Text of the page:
Fort Hood suspect sought war-crimes charges against patients, military officer says

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DALLAS — Fort Hood, Texas, massacre suspect Nidal Malik
Hasan sought to have some of his patients prosecuted for war crimes based on
statements they made during psychiatric sessions with him, a captain who served
on the base said Monday.

Other psychiatrists learned what he was doing and complained
to superiors that it violated doctor-patient confidentiality, Capt. Shannon
Meehan told The Dallas Morning News.

One day after the Nov. 5 attack that killed 13 and wounded
29, a Fort Hood official said she had never received complaints about Hasan’s
job performance. Col. Kimberly Kesling, deputy commander of clinical services
at the base’s Darnall Army Medical Center, also described him as a
“hardworking, dedicated young man who gave great care to his
patients.”

Fort Hood officials did not respond to interview requests
late Monday. They have declined in recent days to say anything about the major,
citing the ongoing investigation. .

Meehan said he learned of Hasan’s prosecution requests from
another base psychiatrist. That psychiatrist could not be reached for comment
Monday.

The revelations add to a portrait of Hasan as a man who was
at odds with many of the people around him — emotionally, religiously and
ideologically. He was, by various accounts, lonely, paranoid and increasingly
zealous in his fundamentalist Islamic beliefs. He had been writing e-mails to a
radical cleric in Yemen who called the U.S. war on terror a “war against Muslims”
and advocated killing soldiers.

It wasn’t clear Monday what information Hasan received from
patients and what became of his requests for prosecution. ABC News, citing
anonymous sources, reported that his superiors rejected the requests, and that
investigators suspect this triggered the shootings.

Hasan may have been legally justified in reporting what
patients disclosed, said Patrick McLain, a Dallas lawyer who specializes in
military defense work and is not involved in the Hasan case. But it’s impossible
to be sure without knowing exactly what they said, he added.

“He was right on his authority to report it,” said
the ex-Marine, who formerly served as a court-martial judge. The Army teaches
all service members that they have a duty to report evidence of war crimes.

Hasan’s civilian lawyer in Central Texas, retired Col. John
P. Galligan, did not respond to interview requests Monday. His client remains
in a San Antonio military hospital, paralyzed from the waist down by police
gunfire and facing premeditated murder charges.

Meehan, the Fort Hood captain, expressed skepticism with
Hasan’s requests that patients be prosecuted. “They’re going in there
confessing their pain and their guilt,” he said, describing soldiers’
post-war visits to therapists. “He’s trying to turn it into a war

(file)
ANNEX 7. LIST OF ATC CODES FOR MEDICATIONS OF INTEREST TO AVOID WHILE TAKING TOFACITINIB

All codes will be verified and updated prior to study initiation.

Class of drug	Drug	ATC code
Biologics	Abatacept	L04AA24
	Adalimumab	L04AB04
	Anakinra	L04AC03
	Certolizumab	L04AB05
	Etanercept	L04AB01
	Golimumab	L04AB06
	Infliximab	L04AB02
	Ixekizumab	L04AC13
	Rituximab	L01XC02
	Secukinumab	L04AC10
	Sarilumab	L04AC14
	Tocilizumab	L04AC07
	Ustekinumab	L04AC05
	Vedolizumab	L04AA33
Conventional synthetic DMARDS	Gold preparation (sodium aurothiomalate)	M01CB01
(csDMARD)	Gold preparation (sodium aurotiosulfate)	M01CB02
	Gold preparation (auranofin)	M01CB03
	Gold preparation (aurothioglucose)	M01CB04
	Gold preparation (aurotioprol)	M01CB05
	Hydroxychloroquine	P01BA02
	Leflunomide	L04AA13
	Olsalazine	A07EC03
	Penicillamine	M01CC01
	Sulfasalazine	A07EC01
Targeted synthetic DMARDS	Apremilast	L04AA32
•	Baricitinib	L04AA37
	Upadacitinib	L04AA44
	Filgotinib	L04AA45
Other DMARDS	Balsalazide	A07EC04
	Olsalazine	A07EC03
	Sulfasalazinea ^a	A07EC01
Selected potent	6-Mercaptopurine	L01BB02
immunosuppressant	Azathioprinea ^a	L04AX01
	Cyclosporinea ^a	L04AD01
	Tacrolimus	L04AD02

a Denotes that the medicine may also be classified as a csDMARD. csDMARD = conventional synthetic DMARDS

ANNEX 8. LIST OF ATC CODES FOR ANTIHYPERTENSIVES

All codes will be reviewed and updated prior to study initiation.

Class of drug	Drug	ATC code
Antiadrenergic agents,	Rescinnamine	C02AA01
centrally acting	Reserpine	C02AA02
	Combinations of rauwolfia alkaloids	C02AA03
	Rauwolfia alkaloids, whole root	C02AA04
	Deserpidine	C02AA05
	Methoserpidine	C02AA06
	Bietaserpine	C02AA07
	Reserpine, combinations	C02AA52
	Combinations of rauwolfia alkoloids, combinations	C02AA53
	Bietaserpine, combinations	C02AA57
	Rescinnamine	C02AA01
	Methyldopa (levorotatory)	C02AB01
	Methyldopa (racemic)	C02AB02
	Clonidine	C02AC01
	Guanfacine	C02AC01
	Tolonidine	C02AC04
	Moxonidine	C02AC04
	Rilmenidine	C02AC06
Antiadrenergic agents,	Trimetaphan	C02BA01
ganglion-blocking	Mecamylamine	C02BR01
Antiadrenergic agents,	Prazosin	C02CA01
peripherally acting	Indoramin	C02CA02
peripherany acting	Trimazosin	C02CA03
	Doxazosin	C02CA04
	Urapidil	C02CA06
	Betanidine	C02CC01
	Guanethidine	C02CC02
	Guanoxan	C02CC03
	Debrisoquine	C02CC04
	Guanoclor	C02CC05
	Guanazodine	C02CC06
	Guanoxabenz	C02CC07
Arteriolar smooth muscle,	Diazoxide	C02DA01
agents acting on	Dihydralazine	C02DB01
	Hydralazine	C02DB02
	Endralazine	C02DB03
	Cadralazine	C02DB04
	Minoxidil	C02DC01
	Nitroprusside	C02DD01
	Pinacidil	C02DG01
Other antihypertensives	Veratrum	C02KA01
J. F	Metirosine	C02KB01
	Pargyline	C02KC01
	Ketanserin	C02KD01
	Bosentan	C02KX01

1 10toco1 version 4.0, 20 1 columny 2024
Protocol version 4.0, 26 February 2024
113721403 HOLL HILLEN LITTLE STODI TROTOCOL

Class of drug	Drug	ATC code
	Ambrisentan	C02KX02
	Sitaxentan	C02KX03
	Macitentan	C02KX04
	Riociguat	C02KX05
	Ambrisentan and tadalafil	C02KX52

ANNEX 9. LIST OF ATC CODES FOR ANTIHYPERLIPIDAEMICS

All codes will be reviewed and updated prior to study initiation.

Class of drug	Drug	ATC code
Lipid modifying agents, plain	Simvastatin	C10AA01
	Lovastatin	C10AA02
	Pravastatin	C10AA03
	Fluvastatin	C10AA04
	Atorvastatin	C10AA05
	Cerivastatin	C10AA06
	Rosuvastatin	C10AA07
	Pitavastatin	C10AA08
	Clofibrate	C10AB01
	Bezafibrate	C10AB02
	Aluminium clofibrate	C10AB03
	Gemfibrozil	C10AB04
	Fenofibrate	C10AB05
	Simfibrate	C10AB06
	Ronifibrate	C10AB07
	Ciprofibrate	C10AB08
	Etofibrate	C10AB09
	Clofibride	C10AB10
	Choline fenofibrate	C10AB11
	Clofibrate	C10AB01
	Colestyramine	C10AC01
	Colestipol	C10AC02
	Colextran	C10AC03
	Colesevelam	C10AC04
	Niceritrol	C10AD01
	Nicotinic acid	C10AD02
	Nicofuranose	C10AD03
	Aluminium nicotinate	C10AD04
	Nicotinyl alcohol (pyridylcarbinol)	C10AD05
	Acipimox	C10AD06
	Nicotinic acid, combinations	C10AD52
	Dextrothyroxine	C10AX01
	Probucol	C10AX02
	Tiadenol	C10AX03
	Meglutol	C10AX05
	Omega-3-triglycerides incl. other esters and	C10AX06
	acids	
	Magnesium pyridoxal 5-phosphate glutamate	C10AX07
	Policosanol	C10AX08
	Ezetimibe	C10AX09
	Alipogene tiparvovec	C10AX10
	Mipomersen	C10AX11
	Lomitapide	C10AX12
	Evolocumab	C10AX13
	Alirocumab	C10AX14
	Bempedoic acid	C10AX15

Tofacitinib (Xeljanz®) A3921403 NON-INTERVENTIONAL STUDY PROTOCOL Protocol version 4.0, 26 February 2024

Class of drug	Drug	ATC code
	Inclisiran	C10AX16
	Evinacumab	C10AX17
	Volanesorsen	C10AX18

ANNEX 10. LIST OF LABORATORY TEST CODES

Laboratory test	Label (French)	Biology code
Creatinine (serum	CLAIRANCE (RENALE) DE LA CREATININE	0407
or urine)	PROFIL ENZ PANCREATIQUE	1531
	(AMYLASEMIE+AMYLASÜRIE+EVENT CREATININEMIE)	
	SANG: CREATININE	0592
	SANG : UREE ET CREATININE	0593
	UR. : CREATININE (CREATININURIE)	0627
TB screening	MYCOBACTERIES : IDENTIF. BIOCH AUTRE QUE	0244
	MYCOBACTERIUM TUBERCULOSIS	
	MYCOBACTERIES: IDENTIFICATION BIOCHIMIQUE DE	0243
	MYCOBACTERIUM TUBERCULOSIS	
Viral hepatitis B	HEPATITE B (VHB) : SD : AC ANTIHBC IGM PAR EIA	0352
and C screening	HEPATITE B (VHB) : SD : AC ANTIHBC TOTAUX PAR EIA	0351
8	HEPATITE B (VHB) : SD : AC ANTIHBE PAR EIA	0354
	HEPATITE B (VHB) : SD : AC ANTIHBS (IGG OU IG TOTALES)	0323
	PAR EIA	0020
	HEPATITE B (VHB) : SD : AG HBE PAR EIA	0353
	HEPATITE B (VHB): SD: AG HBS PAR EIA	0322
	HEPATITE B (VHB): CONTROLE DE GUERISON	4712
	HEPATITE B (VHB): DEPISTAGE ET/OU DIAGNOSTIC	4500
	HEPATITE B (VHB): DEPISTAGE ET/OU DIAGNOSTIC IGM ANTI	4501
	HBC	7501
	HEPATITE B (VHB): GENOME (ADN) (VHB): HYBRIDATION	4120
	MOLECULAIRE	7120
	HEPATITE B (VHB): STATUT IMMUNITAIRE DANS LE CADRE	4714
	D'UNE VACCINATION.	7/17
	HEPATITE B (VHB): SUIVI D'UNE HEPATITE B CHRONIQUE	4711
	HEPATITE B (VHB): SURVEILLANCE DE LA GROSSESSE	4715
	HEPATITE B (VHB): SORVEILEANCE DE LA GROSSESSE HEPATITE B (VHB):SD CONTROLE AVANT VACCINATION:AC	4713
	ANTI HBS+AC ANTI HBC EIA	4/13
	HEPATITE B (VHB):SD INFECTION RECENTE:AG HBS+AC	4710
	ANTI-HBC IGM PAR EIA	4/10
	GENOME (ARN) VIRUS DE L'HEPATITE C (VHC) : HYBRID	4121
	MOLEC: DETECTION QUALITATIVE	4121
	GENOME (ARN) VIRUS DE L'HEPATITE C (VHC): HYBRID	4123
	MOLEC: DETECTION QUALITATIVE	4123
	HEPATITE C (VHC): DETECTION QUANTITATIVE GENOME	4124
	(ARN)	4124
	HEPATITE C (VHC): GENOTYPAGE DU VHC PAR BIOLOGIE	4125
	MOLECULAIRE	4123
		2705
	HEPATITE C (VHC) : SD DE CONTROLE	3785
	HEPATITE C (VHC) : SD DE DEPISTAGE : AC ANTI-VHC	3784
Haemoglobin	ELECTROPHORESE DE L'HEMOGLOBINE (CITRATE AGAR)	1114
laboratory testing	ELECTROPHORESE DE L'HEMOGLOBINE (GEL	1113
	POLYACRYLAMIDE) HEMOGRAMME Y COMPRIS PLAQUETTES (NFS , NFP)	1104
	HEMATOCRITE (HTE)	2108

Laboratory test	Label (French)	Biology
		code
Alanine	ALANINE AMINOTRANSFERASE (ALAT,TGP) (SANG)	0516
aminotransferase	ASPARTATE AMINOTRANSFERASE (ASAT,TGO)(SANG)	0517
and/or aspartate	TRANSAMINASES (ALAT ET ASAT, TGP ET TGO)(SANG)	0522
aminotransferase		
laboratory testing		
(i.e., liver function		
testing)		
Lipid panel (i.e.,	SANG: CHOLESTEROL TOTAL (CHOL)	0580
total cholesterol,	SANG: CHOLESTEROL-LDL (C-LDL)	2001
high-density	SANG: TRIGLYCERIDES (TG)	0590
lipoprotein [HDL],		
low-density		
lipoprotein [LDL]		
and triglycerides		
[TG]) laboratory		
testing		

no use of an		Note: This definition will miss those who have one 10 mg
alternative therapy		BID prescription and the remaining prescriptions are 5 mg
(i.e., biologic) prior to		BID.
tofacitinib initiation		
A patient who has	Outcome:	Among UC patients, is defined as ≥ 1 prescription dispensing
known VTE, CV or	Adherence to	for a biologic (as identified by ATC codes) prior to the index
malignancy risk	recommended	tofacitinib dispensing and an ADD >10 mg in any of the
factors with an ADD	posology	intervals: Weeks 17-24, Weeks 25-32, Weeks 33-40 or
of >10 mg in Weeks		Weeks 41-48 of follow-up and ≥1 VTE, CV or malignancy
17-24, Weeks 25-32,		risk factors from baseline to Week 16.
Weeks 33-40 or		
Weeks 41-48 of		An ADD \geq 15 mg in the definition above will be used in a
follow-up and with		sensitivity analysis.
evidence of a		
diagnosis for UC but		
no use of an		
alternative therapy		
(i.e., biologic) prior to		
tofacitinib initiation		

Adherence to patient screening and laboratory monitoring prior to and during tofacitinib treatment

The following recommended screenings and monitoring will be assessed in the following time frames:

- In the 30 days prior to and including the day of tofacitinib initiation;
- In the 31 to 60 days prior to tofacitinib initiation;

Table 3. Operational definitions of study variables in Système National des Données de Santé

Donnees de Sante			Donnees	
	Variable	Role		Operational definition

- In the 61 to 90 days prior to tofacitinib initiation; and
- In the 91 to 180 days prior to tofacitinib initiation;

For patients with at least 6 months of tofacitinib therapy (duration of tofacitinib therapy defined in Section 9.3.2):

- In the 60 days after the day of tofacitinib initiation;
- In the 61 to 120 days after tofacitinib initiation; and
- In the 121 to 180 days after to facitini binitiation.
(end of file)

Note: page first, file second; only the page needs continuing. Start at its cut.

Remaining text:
crime.”

Meehan recently wrote a book called “Beyond Duty,”
depicting his traumatic experience as a tank platoon leader in Iraq. It
describes a strike he ordered that accidentally killed an Iraqi family with six
children — the sort of “collateral damage” that McLain said was
clearly distinct from a war crime.

Later, an improvised explosive device left him with a
traumatic brain injury. He received therapy at Fort Hood from people other than
Hasan, which he credits with saving him from crippling depression. He is
retiring from the military, effective next week.

Meehan said one of his doctors tried to give Hasan a copy of
the book last month. Hasan refused.

The captain said he had previously avoided Hasan, who was
one of a small crew responsible for interviewing soldiers and writing up
summaries of their condition.

“I heard he was not one you wanted to go to”
because he didn’t finish his work promptly, Meehan said. “Apparently the
reason it took so long is he was turning it over to legal.”

Meehan said one little-known consequence of the massacre is
that Hasan’s colleagues must re-evaluate every case he handled. Another
challenge, he said, is persuading patients to keep opening up to therapists.

“I really hope Nidal’s horrific actions do not give
soldiers pause when considering (whether) to tell their given stories,”
Meehan said.

President Barack Obama vowed Saturday to examine all the
events leading up to Hasan’s attack, including reports that the Army and FBI
missed warning signs about his extremist sympathies. Several Congressional
leaders have promised their own inquiries.

A closed-door briefing Monday for the Senate Armed Services
Committee was canceled at the administration’s request, said committee
spokesman Bryan Thomas.

Senate leaders and several other senior lawmakers are
scheduled to receive a classified briefing Tuesday morning, said Sen. Patrick
Leahy, D-Vt., chairman of the Senate Judiciary Committee.

On Wednesday, Attorney General Eric Holder is expected to
testify publicly before Leahy’s committee.

Sen. Jeff Sessions, the top Republican on the panel, said he
would ask whether there was evidence Hasan was disloyal to the United States
and should have been removed from the Army.

“Nobody should be advanced in rank and no one should be
kept in the military if their loyalty is to anything other than the United
States,” the Alabama senator said.

Via McClatchy-Tribune News Service.

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